Serum lactic dehydrogenase level, IU/L 165 162 .66 157.50 164.00 .56
Platelet count, × 1000 cells/μL 226 158 .0005 227.00 212.50 .47
Serum M level, g/dL 1.70 0.01 .0004 1.75 1.60 .52
Serum albumin level, mg/dL .92 3.9 4.00 .24
Serum creatinine level, mg/dL 1.0 1.04 .77 1.05 1.00 .76
Hemoglobin level, g/dL 11.40 11.40 .67 11.20 11.40 .86
Prior treatment (mo) 6.00 46.00 < .0001 8.00 7.00 .18
Categorical variables Percent Percent P Percent Percent P
Male 65 56 .67 62 64 .85
Chromosome 11 62 24 .08 42 23 .04
Chromosome 13 27 35 .40 32 27 .67
Any chromosomal abnormalities 50 62 .26 55 52 .84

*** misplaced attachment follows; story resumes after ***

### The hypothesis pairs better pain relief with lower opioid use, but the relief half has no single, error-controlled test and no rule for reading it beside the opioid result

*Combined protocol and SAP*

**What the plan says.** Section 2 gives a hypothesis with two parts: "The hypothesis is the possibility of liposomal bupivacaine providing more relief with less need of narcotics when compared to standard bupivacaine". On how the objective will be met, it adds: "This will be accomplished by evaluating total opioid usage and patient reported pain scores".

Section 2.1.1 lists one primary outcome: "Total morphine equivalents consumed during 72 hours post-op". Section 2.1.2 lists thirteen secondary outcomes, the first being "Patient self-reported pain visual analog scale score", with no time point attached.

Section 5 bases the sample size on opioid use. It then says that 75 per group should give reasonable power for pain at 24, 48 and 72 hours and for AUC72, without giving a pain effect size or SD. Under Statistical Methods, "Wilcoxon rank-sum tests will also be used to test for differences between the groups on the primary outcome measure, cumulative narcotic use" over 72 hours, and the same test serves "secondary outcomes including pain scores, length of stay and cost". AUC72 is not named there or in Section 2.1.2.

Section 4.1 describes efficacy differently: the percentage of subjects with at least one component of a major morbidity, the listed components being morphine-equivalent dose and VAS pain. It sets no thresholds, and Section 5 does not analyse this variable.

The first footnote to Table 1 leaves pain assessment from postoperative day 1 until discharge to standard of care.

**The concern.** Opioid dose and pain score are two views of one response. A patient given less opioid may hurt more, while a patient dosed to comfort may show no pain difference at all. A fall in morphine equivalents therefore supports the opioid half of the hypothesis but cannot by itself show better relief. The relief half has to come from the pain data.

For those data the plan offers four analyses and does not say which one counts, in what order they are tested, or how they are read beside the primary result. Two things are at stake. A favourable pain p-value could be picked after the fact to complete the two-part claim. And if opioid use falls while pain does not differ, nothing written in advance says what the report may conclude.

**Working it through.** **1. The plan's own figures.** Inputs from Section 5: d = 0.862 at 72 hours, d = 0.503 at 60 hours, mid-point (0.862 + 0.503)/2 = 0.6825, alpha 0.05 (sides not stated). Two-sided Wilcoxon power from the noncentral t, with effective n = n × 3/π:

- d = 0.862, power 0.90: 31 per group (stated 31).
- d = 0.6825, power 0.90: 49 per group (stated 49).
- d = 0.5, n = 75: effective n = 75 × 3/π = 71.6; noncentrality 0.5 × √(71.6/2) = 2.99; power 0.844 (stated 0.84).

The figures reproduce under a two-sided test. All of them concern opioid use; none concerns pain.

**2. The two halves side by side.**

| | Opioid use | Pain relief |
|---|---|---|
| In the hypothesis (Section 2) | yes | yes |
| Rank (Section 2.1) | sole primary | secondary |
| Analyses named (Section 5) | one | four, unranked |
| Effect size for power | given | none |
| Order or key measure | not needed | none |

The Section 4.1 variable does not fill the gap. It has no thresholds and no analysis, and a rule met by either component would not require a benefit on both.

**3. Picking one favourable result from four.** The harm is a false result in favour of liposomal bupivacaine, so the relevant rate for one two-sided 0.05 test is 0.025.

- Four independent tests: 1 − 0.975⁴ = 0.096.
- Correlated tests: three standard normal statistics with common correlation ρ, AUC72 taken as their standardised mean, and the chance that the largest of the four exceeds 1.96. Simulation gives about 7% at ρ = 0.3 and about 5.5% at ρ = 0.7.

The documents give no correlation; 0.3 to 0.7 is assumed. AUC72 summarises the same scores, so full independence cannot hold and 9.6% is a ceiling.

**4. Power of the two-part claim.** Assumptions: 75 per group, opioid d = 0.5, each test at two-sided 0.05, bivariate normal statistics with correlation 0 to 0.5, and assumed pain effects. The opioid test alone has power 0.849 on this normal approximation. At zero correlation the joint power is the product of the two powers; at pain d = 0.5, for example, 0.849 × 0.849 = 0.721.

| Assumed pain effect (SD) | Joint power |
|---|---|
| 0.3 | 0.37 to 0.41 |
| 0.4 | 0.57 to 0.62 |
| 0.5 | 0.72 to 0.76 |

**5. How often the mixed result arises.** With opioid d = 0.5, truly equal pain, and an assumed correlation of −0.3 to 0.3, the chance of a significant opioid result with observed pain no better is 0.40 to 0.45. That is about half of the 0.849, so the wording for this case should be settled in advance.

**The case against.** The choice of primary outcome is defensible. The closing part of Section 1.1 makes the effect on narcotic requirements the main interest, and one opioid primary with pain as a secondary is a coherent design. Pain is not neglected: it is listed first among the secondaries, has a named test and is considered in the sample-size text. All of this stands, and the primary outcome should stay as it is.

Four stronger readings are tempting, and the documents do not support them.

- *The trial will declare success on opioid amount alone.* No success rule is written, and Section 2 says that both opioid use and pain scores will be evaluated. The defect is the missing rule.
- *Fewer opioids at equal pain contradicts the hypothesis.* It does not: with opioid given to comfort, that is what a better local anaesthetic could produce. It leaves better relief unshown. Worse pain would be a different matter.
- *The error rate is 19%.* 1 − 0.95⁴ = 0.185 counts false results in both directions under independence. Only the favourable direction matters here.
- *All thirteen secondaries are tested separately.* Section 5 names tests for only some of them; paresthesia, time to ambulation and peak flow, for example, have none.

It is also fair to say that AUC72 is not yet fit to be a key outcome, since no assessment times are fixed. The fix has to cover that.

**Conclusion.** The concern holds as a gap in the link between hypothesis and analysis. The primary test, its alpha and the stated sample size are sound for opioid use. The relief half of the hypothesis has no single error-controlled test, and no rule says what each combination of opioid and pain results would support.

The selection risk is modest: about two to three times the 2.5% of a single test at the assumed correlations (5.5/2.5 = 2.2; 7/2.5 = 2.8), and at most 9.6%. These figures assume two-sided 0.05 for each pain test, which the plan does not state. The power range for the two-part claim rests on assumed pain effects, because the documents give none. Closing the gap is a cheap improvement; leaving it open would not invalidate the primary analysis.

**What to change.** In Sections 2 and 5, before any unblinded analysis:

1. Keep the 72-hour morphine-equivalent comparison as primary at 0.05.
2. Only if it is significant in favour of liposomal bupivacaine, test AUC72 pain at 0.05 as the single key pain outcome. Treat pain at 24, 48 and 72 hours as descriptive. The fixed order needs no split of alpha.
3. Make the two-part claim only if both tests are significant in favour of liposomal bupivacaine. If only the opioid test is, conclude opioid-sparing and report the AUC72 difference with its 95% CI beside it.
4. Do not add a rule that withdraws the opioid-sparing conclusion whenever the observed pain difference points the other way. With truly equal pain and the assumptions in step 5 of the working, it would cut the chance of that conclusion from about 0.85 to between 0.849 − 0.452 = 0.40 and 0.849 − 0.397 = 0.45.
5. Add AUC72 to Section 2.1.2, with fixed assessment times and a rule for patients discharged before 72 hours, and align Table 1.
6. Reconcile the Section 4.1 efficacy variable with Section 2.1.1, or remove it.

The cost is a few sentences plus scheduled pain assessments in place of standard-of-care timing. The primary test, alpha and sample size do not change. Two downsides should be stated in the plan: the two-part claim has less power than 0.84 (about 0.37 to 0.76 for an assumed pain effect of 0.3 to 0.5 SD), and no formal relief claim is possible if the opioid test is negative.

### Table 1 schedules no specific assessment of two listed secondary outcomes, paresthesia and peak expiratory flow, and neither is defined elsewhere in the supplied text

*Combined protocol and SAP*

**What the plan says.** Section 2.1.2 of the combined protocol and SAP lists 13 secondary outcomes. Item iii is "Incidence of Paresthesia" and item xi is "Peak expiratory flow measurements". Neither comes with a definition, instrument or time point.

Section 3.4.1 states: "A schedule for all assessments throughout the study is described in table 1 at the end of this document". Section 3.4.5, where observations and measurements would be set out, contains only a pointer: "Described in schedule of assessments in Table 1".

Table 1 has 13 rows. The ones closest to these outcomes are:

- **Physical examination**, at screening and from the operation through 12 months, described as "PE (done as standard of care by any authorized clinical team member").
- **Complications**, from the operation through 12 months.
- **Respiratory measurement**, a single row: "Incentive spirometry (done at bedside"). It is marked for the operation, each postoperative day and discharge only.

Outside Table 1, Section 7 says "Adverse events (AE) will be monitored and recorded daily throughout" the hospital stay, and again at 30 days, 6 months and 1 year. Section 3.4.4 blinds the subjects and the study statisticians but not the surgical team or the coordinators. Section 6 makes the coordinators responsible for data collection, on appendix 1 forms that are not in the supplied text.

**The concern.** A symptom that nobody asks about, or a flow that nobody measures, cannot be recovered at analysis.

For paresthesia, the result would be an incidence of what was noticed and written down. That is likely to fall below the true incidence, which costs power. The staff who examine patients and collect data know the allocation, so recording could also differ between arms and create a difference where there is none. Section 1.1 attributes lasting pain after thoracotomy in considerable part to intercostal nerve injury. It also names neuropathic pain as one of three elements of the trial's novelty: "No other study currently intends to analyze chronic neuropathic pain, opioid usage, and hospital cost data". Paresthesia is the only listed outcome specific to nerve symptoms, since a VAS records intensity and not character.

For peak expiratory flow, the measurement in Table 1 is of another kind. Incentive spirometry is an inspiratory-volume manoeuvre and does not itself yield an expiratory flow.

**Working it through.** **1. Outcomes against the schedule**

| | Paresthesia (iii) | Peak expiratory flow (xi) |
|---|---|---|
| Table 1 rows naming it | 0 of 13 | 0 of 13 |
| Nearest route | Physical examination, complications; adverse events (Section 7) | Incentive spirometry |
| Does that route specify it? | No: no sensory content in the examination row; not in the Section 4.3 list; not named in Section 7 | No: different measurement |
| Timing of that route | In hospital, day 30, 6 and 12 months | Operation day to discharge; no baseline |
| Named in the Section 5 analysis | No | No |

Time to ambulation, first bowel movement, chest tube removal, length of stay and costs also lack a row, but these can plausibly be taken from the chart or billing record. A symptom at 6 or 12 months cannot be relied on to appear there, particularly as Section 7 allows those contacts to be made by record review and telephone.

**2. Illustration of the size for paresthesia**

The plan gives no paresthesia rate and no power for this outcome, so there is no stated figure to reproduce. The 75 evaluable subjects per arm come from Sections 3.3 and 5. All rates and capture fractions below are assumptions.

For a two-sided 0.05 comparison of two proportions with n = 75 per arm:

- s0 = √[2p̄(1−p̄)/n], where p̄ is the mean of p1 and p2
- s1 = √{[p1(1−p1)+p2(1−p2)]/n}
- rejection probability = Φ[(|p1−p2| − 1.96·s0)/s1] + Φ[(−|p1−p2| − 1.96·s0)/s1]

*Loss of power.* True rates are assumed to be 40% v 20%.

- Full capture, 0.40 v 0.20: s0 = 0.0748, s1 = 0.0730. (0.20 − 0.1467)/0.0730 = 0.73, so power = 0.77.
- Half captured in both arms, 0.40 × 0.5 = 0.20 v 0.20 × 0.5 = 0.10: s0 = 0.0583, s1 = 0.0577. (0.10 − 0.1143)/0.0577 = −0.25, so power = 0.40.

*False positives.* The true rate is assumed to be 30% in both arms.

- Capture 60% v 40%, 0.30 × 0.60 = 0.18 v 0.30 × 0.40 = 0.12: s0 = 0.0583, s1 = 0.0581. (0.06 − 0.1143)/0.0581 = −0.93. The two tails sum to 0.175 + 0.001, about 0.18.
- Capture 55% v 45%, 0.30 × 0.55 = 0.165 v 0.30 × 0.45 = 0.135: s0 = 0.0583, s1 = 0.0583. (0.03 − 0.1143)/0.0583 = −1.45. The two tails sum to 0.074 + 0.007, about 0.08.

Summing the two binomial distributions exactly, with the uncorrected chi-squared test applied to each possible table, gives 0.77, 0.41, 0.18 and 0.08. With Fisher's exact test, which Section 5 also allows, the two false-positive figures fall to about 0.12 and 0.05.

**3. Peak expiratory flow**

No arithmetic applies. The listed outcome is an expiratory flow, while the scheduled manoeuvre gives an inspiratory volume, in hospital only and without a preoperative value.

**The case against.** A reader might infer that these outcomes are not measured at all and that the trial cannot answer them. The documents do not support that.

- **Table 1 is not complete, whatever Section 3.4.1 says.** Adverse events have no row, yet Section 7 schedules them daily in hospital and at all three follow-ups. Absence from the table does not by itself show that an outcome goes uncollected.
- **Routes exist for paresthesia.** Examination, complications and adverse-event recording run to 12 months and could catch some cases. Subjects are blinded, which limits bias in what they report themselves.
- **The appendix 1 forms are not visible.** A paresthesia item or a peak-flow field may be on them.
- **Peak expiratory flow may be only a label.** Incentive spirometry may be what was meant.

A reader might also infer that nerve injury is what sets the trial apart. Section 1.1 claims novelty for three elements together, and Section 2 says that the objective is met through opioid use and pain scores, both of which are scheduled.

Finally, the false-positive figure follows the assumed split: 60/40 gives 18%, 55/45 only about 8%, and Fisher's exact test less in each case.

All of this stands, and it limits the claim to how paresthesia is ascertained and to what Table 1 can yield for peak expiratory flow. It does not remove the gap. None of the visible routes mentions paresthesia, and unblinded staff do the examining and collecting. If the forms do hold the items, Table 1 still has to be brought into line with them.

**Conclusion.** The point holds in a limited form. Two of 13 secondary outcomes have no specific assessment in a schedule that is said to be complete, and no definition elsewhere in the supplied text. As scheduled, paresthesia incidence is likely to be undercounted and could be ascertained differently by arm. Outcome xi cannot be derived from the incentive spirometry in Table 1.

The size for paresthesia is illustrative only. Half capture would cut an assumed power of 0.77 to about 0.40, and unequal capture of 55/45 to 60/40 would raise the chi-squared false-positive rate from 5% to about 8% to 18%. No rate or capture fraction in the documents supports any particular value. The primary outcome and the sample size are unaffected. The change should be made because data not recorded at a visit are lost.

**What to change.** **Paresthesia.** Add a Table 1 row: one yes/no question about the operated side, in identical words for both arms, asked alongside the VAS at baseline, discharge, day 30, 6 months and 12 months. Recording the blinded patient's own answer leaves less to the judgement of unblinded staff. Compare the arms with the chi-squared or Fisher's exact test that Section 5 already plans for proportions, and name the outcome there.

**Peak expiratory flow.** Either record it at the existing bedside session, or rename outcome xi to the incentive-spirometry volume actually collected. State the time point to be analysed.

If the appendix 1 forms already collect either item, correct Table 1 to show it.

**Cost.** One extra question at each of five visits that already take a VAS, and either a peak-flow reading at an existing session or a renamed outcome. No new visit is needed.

IgA subtype 20 25 .50 15 22 .64
Central venous catheter 100 100 1.00 100 100 1.00
White 90 100 .05 94 91 1.00
Performance status at least 2 10 1.00 13 14 1.00
Prior treatment more than 6 mo ago 44 97 < .0001 50 69 .06

Levels of β2M (P = .85) and bone marrow plasmacytosis (P = .59) were similar. Known risk factors for DVT, such as central venous catheters (CVC) (present in all patients), performance status, and hormonal therapy were not significantly different between the 2 study groups (all Pvalues > .1). Prior history of DVT was comparable between the 2 study groups (10% vs 12%), and no patient was receiving anticoagulation at the time of enrollment.